If you decide to run a pre-employment background check on job applicants, you should do so with caution. Gathering certain information about prospective employees is illegal. There is a fine line between information gleaned from a background check that is legally permissible and that which is forbidden by law.
Employee background verification: What can a small business owner legally check?
Employers are permitted to perform pre-employment background checks to find out information regarding a job applicant’s job history regarding where and when he worked. Employers can also delve into an applicant’s educational background regarding where he attended school, the time frame of his studies and his academic performance. Perhaps most important is the criminal background check. Most employers do not want to hire an individual with an extensive rap sheet. Employers are within their legal rights to search for information regarding the applicant’s criminal record regarding felonies and misdemeanors as well as when and where these transgressions occurred. The criminal history search can be conducted in a county, state, and national level. It is also legal to perform a background check to determine if there is an outstanding arrest warrant issued for the candidate. Employers can also search to find out if an applicant is listed on a fugitive/most wanted list. Furthermore, employers have every right to know if the applicant is a registered sex offender. Such data can be uncovered through a sex offender registry check.
Background checks can be performed to find out if the candidate holds a license that he claims to have obtained. The existence of the license can be verified as well as the type of license, its current status, and any restrictions. Though it might seem obvious, employers are permitted to contact a job candidate’s references to determine if he is capable of performing to the standards required of the open position.
Employers are encouraged to run a background check to determine if an applicant’s social security number is legitimate. They can also check to ensure that the address listed on the background check report matches that provided by the job seeker. Furthermore, employers can check to determine if the social security number is used by others and whether the job seeker is making use of more than one social security number or an alias.
Employee background verification: Instances When Digging Deeper is Necessary and Legal
If an employer is hiring for a position that requires the use of a vehicle, it is legal to obtain a motor vehicle report. This report is a critical tool in constructing a defense against claims of negligent hiring. Such a statement provides evidence that the candidate’s driving record either qualifies or disqualifies him for the position. Information that can be legally checked includes license type, the status of the license, restrictions, and incidents of irresponsible behavior while operating a vehicle.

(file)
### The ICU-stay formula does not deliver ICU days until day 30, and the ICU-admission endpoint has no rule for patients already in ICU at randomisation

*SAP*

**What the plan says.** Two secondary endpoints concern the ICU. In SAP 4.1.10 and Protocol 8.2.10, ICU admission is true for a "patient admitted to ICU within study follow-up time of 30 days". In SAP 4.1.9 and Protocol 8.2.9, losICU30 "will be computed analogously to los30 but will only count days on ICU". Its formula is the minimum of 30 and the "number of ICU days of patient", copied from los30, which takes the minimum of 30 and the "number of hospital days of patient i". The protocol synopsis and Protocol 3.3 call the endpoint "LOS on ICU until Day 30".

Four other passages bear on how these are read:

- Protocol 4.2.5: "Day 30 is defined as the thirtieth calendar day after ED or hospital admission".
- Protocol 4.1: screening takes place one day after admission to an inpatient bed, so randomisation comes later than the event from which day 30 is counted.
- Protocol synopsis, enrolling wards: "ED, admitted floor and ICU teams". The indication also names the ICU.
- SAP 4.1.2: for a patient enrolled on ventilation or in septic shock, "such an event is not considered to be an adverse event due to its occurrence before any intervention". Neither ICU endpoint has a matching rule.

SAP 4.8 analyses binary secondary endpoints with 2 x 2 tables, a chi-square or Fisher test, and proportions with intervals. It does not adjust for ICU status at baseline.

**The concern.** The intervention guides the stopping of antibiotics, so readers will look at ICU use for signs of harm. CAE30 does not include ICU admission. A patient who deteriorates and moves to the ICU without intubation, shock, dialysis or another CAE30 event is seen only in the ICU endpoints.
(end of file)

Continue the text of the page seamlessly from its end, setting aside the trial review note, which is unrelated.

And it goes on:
Employers are also empowered to run a background check on an applicant to uncover details about workers’ compensation claims. Such information is helpful in determining the honesty of the job seeker and whether he is capable of meeting the open position’s required functions. However, a workers’ compensation history background check can only be ordered after a conditional job offer has been extended to the applicant.
What Can’t be Checked
It is illegal for an employer to conduct a pre-employment background check to find out about an applicant’s medical history. However, an employer can legally ask an applicant if he can perform the job’s required duties. An employer can also require everyone who completes the functions of the open position or similar situations to undergo medical exams, thereby making it a requirement to hold the job.
A job candidate’s military records can also be checked to a limited extent. Employers are severely restricted when it comes to researching anything beyond the applicant’s military rank, duties, awards, and salary. However, it is illegal for an employer to turn down an applicant for a job only because of the potential that he might be summoned for active duty.
Though bankruptcy information is available to the public, it is not legal to penalize a job applicant for having a bankruptcy on his record. In some states, employers are allowed to run credit checks on job applicants to determine if they are worth trusting with money. A credit report that turns up indications of poor financial management or significant financial pressure might empower the hiring company to exclude the candidate from consideration. However, credit report checks are primarily performed for positions that require the handling of money. It is important to note that certain states have made it illegal for employers to run credit checks during a pre-employment background check. A total of 18 states have passed idiosyncratic laws that limit the information that can be searched for during pre-employment background checks. Always check your local laws before conducting any pre-employment background check.
As a small business owner, what areas do you check as a part of employee background verification?
Disclaimer: VentureHow.com employee background verification types is an informational article. While we strive to provide quality information, we cannot guarantee the accuracy of the data. Please consult an attorney for what is right for your business in using the data from pre-employment background checks.